September 27, 2006
Blog 2 - Is Sony Leading The Next Digital Revolution?
Sony, the Japanese based electronics giant, announced on Tuesday Sep. 26, that it will launch a new electronic book store on the Internet. (Click here to read the article) Accompanying the online book store will be the Sony Reader, which is a device that will enable people to view these online books. Starting October 1st, people will be able to download books from various publishers, such as HarperCollins and Simon & Schuster. This is just a glimpse of what the device will look like:
For starters, the book store will hold 10,000 different books that will sell at a discount of 25% from the original paper versions. The new visual display device mimics the quality of paper, according to reviewers. However, its price of $350 might deter many customers from buying the device in the first place. Just based on the price, this device will be more attractive to heavy book readers or organizations (i.e. public library, schools, companies) that require the use of many materials. Unless the price drops, it will not target the mainstream Americans. Another disadvantage of the new device is the fact it does not have a backlight feature. Much like a regular book, the new device requires an external light source for reading in the dark.
At the same time, the lack of backlight enables the device to have longer battery life, according to Sony. Moreover, several RSS feeds will be available through the new device. However, Sony will block most RSS feeds and blogs, only Sony authorized services will be allowed. This feature gives Sony an aspect of monopolistic domination, yet could also limit the growth of the market.
The new service by Sony is still expensive and might not be the most efficient substitute for books. However, if the new device does enable people to see text in a resolution that resembles paper, we predict that this is the beginning of a new revolution. When more companies enter this emerging market and drive down the prices, this product might reach every home.
Translate these features into the world of economics:
- Macroeconomic growth. Those of us who didn’t fall asleep in Econ 102 – Introduction to Macroeconomics – will know that the increase in Technology will allows for more efficient use of labor, capital, and natural resources. In this case, ebook will allow for a more efficient distribution of books. A key concept to grasp here is that book is not your everyday product. It’s something that has the power to educate people through the distribution of information.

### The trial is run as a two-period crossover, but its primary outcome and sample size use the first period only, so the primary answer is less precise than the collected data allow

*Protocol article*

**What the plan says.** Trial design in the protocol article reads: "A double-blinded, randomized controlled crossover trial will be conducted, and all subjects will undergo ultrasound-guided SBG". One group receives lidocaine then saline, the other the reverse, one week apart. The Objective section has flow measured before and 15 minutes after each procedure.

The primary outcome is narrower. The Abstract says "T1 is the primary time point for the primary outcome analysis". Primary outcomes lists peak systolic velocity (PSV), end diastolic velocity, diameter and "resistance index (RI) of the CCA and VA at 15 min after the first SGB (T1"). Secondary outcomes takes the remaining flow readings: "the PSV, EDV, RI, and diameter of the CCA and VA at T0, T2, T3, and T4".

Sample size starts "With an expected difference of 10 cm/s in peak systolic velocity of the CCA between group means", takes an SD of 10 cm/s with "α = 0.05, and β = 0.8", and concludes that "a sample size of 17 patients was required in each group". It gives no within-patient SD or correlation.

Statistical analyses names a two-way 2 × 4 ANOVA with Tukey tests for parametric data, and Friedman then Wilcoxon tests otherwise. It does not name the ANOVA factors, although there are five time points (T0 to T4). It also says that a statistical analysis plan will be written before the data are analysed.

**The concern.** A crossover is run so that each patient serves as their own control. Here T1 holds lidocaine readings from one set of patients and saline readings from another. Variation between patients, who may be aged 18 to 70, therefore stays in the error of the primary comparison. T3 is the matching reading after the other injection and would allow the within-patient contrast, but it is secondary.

- Positive Externalities: Conservation of trees via not printing for books will benefit the economy directly and indirectly. The decrease in demand for lumber will drive down the price of lumber. This will decrease the marginal cost of production for many firms (i.e. furniture makers, etc), which will benefit the consumers through lower cost. This will also help avoid the deforestation in many parts of the world, which has been linked with all sorts of problems – destruction of ozone layers, flooding, and pollution to name a few.
- Real Income Increase: Cost of books can essentially be slashed by at least 25% using this new technology. When these devices do get caught on to the mainstream, this means real money savings for millions of people. This, in fact, is an increase in the real income that people can spend.
This new technology could end the elimination of rain forests in places like South and Central America. This new technology could inspire a child in Louisiana to pursue higher education. But most importantly, this is truly another layer in the freedom and accessibility of information. Imagine a person in Iran or Zanzibar with an instant access to possibly every book out there.
Posted by orshotan at September 27, 2006 11:47 PM